How do we celebrate the accomplishments of elite gymnasts now, knowing that many of them went through abuse to achieve success?
Denhollander: I think that's a very difficult question. With my own children, I focus a lot on the athletes who have engaged in advocacy -- where their hard work has not played out just in gymnastics. I talk about Jen or Dominique Moceanu or Aly Raisman. They work really hard, but it's so amazing that they really care about the people around them. For Jen and Dominique, in particular, the reality was that they loved gymnastics but had to give it up because of their advocacy. It cost them a lot -- their reputations, endorsements, financial gain -- because they told the truth. Gymnastics is beautiful, but it is not more important than doing right. I want my kids to see athletes with a well-rounded view of personhood.
Cohen: I think if you asked Kerri Strug today, would she stand by her decision to run down that runway and do a vault and win a gold medal even with a broken ankle? I think she would say yes. But how do you separate that from if she knows what she wants to do, because of all the years she's been told what to do? It's a very hard thing to parse out psychologically. There are sacrifices to be made. I think we can all agree that sexual assault should not be on the menu. But what other sacrifices are tenable and could be considered necessary, depending on what coach you're talking to, to get to that end? I think that's a very nuanced conversation.
Is there a way to ethically watch Olympic gymnastics?
Denhollander: I think if you're honest about what is taking place and simultaneously pushing for change, yes. Let's celebrate the athletes, but not support, justify or minimize abuse.
Cohen: Our hope is that (since) the Olympics aren't happening this year, and this summer, I think people are going to be thinking about what it means to have a perspective shift. It would be our hope that people will tune in and watch this so that they can still see the glory of the sport through this more difficult lens, and maybe come out of it being somewhat entertained but with a different perspective.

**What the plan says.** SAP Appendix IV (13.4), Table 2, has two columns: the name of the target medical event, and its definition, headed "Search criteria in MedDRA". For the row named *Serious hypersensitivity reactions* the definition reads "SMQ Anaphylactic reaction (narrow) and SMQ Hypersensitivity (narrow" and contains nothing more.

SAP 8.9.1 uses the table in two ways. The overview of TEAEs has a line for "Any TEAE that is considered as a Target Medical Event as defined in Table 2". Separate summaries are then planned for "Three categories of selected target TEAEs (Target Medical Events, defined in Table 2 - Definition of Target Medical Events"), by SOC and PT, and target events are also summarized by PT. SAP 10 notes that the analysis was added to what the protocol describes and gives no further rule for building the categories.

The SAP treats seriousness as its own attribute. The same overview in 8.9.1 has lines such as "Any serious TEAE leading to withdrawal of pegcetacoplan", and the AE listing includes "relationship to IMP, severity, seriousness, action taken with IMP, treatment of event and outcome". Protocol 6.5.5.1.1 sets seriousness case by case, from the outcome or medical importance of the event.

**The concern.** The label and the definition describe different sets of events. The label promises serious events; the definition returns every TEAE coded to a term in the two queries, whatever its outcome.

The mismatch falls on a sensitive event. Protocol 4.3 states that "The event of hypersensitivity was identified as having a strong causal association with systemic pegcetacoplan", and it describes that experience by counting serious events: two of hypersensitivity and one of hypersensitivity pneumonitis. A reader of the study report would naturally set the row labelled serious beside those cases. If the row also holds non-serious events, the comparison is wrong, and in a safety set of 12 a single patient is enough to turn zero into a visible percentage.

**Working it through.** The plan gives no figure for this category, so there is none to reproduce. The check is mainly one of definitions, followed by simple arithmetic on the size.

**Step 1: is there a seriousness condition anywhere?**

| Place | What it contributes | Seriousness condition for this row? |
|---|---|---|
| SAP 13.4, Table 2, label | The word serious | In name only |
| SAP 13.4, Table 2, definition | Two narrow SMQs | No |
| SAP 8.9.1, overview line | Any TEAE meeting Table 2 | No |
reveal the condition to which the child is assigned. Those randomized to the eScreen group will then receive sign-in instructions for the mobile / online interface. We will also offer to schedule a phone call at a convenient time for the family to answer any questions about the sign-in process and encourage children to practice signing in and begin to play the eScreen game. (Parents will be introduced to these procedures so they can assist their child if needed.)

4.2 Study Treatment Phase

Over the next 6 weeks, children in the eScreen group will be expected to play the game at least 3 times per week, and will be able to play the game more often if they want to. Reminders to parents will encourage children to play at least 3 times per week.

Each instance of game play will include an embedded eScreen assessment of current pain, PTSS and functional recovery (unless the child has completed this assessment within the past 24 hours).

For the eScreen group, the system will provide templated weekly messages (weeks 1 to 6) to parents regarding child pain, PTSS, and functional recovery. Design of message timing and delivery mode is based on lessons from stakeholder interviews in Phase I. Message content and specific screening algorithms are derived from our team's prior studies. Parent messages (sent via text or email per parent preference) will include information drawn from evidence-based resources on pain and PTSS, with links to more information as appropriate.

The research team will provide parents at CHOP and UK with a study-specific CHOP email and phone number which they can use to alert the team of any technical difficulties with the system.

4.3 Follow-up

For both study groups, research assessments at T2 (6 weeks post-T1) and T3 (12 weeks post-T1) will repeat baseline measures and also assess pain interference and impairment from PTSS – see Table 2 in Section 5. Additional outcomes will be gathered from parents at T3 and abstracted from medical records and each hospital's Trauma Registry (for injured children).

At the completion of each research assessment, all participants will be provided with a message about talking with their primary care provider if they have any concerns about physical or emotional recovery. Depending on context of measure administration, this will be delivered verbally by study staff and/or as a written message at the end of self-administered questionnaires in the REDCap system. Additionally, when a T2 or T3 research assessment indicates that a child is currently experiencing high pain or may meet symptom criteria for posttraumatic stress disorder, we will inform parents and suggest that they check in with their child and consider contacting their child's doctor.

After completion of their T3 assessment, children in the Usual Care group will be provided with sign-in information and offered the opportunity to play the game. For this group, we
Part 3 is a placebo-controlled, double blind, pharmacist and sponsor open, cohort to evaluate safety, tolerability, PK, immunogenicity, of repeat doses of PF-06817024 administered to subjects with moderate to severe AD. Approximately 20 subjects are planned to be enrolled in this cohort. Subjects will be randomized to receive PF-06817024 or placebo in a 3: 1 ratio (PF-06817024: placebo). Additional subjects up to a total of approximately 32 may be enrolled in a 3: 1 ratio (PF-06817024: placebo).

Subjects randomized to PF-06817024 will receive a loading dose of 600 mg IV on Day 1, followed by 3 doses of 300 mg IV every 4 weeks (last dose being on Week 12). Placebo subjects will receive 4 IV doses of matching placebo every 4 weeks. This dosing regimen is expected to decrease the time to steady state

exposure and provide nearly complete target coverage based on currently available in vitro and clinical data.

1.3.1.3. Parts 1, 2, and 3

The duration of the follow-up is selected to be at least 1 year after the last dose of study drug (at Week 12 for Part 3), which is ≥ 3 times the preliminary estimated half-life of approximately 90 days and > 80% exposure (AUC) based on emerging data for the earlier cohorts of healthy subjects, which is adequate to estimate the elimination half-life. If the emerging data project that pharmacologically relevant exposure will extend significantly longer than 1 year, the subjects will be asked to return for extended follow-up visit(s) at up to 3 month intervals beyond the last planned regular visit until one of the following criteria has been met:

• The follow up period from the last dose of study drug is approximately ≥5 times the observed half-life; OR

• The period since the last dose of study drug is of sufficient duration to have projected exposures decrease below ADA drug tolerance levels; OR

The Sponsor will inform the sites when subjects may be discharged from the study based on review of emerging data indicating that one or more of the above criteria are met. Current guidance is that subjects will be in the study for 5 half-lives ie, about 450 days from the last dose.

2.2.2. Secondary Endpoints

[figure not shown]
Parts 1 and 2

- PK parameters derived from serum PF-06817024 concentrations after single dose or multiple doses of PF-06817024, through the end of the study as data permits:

Sey: Most people don't think about gymnastics except when they watch it every four years during the Olympics. I don't have any misapprehensions that people are going to watch the film and suddenly everything will change. This culture is deeply embedded, and cultural change takes a long time. But if it puts pressure on USA Gymnastics to make more changes -- calling for an independent investigation into what has actually happened -- I think that's important.
Would you let your kids partake in gymnastics?
Denhollander: They do and will not participate in USA Gymnastics until they clean up their act a little more. By and large, my experience with the sport itself was very good and I learned a great deal. I would love for my girls to have that experience, but I have to be able to trust the people.
Cohen: If it were my kid, I wouldn't be sending them to the gym. I don't know what kind of certification process the coaches of that gym may have been put through. There are no regulations that are in place. In the Catholic Church, you send your kids to Sunday school and don't know much about the background of the priest. You don't get a master's in coaching and present that to get into a gym. There isn't a system in place. As a parent, until I can understand what kind of system is in place to prevent those possibilities, I wouldn't send my kid to the gym.